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Extract Method (a refactoring from Fowler's book) works great if your method doesn't assign any values. If it assigns one value, that becomes the return value of the extracted method. What if it assigns two values?

Some C# code to illustrate:

private void someBigFunction() {
 doSomething();
 doSomethingElse();

 // start extraction here
 string first = Database.Select(...);
 // ...
 // next is dependent on the value of "first"
 int next = Database.Select(...);
 // ...
 // stop extraction here

 doMoreUselessStuff();
}

The exact code or values are not important here. The point is extracting this method. (The two values are linked, so it makes sense to have them in the same method -- and not to make two methods.)

Possible answers to this question would be "return both in an array," "return them both in a pair-like data structure," or "use out parameters (pass by reference)" -- but I'm looking for something cleaner. (The actual code is in Delphi, not C#)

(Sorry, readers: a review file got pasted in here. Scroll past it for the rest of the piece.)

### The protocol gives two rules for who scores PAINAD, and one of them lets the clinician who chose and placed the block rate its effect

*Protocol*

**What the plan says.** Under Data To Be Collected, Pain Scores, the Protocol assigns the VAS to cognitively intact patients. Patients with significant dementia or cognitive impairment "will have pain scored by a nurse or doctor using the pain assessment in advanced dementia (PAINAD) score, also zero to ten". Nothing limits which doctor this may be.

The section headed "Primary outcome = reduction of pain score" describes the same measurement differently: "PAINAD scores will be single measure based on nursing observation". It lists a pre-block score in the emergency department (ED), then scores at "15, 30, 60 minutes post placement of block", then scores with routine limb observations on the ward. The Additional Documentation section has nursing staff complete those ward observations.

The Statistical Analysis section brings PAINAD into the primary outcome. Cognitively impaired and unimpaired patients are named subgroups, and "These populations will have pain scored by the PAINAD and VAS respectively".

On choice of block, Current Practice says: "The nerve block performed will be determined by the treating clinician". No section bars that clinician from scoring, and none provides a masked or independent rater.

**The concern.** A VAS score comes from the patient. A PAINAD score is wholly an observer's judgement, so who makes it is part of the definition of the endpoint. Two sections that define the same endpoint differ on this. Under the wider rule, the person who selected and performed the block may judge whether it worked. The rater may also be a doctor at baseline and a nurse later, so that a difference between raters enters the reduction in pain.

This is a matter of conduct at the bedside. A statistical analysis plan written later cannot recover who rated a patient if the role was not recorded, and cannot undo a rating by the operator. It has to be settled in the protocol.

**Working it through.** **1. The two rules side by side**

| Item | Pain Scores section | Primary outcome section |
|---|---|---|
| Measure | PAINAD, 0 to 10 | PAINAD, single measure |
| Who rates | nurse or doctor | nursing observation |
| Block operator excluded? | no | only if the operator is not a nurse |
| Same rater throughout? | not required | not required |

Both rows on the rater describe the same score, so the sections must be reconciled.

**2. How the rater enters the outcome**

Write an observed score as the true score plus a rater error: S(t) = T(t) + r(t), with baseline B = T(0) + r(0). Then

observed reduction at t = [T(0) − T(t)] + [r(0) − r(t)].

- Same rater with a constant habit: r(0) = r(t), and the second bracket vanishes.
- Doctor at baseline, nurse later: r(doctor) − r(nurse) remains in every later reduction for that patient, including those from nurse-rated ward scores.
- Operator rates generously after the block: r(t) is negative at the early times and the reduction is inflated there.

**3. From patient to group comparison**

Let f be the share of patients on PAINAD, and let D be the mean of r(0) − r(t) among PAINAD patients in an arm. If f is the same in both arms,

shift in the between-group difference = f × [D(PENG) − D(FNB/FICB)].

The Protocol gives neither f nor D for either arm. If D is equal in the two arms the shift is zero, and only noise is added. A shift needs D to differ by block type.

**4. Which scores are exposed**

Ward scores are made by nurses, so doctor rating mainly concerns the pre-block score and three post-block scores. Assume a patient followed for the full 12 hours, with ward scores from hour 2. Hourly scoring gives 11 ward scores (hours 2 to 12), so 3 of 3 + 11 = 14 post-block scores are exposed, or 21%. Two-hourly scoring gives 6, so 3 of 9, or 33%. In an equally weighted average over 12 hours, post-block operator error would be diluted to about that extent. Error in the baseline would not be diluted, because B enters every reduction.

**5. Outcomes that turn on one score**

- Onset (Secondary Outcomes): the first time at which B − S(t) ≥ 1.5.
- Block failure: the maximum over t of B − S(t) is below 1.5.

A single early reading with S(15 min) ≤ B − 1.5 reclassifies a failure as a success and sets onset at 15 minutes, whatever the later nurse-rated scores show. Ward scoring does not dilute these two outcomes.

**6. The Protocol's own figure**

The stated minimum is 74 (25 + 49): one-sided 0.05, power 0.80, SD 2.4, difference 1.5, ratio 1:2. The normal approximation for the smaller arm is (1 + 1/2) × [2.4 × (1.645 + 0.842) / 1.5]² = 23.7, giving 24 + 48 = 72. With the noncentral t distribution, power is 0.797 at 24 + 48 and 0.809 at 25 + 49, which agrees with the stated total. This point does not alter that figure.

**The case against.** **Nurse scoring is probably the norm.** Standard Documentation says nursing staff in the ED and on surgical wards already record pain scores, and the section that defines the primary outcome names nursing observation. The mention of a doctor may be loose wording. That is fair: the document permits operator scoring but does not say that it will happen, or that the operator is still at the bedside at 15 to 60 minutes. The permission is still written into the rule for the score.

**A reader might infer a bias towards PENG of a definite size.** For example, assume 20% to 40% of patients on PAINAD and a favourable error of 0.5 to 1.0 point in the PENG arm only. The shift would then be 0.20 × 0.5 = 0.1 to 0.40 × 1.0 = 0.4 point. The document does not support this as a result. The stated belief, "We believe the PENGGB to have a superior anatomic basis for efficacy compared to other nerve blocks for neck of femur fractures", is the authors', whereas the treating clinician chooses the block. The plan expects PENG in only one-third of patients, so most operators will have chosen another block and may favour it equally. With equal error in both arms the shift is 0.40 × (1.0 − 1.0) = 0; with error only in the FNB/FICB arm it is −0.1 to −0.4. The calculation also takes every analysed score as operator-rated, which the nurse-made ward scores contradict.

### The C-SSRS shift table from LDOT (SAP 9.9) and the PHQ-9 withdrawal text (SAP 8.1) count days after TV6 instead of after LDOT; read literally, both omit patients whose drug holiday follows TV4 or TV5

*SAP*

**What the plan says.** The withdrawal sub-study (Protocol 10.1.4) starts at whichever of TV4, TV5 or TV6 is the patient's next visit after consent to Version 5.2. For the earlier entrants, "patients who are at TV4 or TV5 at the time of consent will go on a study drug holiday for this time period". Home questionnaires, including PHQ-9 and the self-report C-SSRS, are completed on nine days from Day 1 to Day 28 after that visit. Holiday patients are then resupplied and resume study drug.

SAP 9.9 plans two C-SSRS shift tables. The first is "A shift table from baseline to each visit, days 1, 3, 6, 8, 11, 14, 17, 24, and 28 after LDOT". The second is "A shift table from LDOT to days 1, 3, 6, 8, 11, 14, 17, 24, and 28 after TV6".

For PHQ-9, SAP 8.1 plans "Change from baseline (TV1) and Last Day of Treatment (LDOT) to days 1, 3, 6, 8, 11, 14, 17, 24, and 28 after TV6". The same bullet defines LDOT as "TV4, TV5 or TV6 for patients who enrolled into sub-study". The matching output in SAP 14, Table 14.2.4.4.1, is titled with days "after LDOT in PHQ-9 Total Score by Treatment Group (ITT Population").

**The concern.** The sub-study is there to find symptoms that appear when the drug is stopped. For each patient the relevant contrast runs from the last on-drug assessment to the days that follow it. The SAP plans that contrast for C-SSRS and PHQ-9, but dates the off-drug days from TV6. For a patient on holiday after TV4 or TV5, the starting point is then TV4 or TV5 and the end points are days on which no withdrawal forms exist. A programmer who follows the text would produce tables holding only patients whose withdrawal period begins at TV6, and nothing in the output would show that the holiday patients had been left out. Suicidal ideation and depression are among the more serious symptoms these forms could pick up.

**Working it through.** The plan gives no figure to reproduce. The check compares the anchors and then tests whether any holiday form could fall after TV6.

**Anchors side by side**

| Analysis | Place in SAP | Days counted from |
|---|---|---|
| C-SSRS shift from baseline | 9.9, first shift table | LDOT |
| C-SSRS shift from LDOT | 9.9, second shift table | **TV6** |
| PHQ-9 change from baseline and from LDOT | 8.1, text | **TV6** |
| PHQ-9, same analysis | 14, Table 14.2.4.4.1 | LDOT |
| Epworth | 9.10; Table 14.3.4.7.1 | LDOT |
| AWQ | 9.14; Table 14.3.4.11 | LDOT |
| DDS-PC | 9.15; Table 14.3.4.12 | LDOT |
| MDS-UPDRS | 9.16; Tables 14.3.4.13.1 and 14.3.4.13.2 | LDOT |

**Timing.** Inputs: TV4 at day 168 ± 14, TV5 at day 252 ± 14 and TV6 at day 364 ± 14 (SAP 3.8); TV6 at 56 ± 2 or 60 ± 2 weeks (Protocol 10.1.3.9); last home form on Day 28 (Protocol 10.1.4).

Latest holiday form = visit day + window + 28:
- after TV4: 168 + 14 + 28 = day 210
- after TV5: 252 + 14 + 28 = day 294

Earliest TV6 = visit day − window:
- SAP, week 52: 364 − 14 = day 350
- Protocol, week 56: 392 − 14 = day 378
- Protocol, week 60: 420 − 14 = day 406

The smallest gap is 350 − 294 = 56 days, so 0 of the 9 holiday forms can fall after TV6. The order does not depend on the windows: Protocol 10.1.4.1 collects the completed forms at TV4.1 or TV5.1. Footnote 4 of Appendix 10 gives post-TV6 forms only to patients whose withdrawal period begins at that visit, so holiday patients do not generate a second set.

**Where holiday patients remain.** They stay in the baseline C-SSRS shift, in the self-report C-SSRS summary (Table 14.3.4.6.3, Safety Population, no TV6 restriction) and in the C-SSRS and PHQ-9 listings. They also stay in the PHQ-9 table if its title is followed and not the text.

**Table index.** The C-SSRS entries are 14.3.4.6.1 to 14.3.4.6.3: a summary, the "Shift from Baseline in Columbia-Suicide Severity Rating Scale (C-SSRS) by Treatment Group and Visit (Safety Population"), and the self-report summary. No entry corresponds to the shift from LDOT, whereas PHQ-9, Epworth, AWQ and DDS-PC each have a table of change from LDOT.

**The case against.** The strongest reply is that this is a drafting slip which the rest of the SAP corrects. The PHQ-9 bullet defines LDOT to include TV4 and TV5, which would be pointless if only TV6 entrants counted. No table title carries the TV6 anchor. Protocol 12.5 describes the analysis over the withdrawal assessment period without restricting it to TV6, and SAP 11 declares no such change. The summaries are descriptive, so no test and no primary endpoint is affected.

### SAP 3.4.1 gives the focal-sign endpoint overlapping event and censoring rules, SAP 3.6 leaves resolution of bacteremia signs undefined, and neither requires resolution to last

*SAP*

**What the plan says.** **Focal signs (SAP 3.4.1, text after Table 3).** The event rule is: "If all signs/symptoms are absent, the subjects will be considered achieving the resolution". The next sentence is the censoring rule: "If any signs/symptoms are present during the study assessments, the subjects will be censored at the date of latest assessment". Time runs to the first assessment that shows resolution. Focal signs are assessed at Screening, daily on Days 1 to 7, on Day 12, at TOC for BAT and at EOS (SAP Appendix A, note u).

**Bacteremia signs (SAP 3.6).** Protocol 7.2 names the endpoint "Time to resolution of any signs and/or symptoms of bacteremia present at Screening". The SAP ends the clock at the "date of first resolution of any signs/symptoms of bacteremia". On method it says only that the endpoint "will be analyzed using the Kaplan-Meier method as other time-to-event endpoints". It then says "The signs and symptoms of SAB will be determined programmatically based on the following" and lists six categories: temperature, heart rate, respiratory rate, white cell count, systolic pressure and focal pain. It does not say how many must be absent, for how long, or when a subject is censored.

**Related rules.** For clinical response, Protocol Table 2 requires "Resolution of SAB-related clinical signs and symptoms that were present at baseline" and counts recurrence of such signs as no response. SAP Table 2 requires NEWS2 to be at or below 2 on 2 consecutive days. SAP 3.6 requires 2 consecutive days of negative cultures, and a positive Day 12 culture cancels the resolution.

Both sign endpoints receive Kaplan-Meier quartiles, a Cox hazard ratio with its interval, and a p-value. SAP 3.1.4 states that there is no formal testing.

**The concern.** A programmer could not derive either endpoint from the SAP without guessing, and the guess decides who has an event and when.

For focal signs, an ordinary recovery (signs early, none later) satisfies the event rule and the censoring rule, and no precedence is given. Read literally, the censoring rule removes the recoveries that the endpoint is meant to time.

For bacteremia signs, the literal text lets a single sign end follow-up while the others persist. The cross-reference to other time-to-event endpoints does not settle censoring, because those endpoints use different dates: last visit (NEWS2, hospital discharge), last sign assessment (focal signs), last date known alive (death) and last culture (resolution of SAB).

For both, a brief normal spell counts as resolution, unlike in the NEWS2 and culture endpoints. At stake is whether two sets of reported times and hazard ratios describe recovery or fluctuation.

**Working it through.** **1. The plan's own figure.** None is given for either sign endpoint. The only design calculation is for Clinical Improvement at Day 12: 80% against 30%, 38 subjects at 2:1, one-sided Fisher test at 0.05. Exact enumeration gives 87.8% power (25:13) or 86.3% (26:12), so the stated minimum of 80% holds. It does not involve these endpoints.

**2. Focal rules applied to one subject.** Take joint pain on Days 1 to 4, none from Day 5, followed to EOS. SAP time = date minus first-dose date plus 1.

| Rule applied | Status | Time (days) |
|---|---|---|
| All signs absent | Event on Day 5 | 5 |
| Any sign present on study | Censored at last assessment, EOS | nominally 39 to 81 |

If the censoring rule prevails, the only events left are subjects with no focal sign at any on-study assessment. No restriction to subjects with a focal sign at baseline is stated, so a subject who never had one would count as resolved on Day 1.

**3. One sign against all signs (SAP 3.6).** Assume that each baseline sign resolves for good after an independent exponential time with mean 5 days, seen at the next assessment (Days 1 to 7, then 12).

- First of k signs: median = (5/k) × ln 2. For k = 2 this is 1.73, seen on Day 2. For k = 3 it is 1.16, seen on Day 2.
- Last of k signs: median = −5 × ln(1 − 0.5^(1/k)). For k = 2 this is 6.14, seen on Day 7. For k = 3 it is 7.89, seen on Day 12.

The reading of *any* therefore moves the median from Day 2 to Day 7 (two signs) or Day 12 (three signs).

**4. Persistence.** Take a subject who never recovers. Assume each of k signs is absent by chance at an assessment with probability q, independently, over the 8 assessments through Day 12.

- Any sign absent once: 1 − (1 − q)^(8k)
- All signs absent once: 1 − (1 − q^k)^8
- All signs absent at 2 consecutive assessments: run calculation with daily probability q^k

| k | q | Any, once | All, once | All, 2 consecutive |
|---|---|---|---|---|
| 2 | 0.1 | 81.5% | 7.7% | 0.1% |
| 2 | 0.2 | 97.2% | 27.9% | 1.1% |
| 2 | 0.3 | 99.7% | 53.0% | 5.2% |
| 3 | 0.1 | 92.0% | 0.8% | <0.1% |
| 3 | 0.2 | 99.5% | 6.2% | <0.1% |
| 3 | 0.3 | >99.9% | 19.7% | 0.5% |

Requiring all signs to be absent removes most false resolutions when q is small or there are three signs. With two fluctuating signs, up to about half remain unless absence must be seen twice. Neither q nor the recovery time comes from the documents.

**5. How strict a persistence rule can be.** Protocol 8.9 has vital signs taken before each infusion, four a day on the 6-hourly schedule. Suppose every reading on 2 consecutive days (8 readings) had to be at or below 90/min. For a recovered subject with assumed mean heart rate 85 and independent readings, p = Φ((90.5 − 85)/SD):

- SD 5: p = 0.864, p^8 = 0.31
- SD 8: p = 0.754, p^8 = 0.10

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1 Answer

up vote 0 down vote accepted

Perhaps Sprout Class is what you're looking for. Make the two members instance variables of a new class and extract this method into that class, assigning the instance variables and providing getters for the caller. Or, of course, you could convert the local variables to be instance variables of the original class. That conversion frequently makes Extract Method easier, but you wind up with what is arguably an excess of instance variables. With Sprout class, you have a class whose only purpose is to retrieve and provide those values, so there's no question that they deserve to be instance variables in it.

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I don't like making classes without methods, but it does cleanly solve the problem. And it's likely that when you start grouping variables, methods will follow. –  ashes999 Dec 7 '10 at 0:54
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